April 17, 2009 / 7:16 AM / 10 years ago

EU's China policy has failed, says think-tank

BEIJING, April 17 (Reuters) - The European Union’s policy towards China on everything from trade to human rights has failed to achieve any progress and the bloc must be tougher with Beijing but also offer strong inducements, an EU think-tank said. The European Council on Foreign Relations said that Beijing actively exploited divisions within the European Union, which was happy to deal with China as though it were a developing nation rather than the economic and diplomatic powerhouse it has become.

“The strategy of unconditional engagement is no longer working. The old approach has been rendered obsolete by China’s power, its skilful exploitation of European weaknesses and its refusal to become a democracy,” the council wrote in a report.

The European Union is China’s biggest export market, but it also has a large and growing trade deficit with China. That has caused further friction on top of spats over Tibet, Taiwan and China’s ties with countries like Sudan and Myanmar.

Last year, China pulled out of a summit with EU leaders that France was to host after French President Nicolas Sarkozy met exiled Tibetan spiritual leader the Dalai Lama, whom China labels a dangerous separatist, a charge he denies.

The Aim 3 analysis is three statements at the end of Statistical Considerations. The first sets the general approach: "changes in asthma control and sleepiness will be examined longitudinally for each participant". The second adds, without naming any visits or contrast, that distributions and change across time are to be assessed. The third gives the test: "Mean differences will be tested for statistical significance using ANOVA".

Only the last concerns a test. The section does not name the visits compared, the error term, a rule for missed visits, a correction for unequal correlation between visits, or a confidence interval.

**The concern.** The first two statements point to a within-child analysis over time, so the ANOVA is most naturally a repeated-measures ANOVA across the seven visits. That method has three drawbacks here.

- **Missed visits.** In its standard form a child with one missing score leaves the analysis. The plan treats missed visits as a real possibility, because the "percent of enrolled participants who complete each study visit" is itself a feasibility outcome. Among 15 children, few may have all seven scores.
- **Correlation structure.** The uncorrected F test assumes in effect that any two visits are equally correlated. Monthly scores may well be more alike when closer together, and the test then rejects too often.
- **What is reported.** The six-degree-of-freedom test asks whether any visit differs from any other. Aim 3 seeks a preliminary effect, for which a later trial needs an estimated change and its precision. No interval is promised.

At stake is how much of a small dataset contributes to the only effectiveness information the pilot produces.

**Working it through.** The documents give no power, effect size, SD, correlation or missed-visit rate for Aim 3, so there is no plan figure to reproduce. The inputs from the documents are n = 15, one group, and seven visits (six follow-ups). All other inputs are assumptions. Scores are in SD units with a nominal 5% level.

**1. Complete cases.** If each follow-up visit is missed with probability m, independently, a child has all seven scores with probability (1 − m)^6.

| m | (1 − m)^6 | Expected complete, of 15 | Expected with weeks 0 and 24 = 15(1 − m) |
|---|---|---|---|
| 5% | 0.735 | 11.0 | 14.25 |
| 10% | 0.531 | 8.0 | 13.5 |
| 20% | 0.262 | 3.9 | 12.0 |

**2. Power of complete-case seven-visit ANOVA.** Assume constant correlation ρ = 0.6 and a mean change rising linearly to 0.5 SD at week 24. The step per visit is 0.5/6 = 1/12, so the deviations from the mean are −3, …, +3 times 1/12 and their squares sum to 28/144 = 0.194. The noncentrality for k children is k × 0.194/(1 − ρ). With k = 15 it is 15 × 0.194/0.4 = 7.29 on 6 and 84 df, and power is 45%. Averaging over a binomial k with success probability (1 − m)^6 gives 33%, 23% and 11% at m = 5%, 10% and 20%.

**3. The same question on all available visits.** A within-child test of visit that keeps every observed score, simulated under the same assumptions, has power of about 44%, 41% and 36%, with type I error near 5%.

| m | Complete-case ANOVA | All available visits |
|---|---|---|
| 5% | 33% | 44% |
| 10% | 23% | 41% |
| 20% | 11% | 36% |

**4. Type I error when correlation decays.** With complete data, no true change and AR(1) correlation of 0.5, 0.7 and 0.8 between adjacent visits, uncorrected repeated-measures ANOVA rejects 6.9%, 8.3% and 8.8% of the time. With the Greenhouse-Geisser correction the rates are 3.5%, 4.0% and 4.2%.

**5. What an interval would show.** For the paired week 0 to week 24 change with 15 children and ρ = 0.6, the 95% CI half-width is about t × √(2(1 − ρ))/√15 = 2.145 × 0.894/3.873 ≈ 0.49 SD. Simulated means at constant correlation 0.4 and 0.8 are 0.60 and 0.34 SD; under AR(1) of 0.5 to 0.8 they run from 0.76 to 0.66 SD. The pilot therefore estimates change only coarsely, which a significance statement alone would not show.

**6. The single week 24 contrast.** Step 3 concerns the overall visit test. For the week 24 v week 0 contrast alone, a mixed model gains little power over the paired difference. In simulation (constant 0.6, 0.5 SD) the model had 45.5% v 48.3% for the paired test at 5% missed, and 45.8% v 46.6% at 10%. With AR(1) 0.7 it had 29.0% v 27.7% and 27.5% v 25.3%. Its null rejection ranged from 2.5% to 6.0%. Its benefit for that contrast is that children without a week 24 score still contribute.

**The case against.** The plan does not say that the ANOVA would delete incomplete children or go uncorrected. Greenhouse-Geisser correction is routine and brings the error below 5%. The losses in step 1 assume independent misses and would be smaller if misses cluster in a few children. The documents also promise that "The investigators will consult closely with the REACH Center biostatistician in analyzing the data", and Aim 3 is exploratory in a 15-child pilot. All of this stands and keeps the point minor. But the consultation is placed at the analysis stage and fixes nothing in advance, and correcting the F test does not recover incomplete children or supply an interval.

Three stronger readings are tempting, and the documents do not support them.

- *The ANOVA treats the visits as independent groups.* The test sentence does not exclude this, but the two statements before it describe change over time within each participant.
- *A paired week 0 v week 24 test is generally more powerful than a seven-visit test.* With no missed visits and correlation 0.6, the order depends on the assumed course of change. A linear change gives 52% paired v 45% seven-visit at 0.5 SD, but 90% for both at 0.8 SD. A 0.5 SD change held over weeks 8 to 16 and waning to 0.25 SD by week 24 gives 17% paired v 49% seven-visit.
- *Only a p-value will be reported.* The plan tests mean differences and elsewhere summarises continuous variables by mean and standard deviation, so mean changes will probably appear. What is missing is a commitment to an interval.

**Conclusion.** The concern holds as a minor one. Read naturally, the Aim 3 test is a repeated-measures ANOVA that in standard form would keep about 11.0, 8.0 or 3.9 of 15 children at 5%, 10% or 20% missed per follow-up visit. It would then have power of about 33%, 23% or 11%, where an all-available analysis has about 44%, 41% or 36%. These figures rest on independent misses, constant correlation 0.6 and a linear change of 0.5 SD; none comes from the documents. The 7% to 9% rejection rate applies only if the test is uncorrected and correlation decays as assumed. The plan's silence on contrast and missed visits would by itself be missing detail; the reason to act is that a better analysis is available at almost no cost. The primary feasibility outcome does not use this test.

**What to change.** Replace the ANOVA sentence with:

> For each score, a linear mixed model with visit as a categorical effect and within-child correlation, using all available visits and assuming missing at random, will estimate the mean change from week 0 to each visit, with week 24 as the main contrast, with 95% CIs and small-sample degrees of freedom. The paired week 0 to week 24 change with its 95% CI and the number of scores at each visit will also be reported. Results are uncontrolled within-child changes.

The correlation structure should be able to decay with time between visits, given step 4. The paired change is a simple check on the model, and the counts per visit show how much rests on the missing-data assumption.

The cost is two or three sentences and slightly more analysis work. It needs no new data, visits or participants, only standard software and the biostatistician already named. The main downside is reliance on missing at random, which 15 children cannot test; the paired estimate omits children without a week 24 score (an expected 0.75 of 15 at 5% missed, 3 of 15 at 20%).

“The EU’s China strategy is based on an anachronistic belief that China, under the influence of European engagement, will liberalise its economy, improve the rule of law and democratise its politics,” the report said.

“Yet ... China’s foreign and domestic policy has evolved in a way that has paid little heed to European values, and today Beijing regularly contravenes or even undermines them.”

And Beijing has become expert at using splits within the European Union, for example over Tibet, where member states have at times refused to back each other’s policies on the remote region, run by China since its troops marched in in 1950.

“It treats its relationship with the EU as a game of chess, with 27 opponents crowding the other side of the board and squabbling about which piece to move,” the report said. “As irritating as Beijing finds this at times, there is no question about who is in a position to play the better game.”

Yet the European Union did have trump cards it could play to get Beijing to be a more active global partner on issues including Iran’s nuclear programme and climate change.

The European Union’s long-standing arms embargo, put in place after China’s bloody crackdown on pro-democracy demonstrators in 1989, could be lifted in exchange for stronger sanctions on Iran, the report recommended.

China could also be offered key energy-efficient and renewable technologies in return for specific targets on emissions, it added.

“Europe needs China to become a better partner and a better global citizen,” it said. “Reciprocal engagement can go a long way towards making that happen.” (Reporting by Ben Blanchard; Editing by Nick Macfie)

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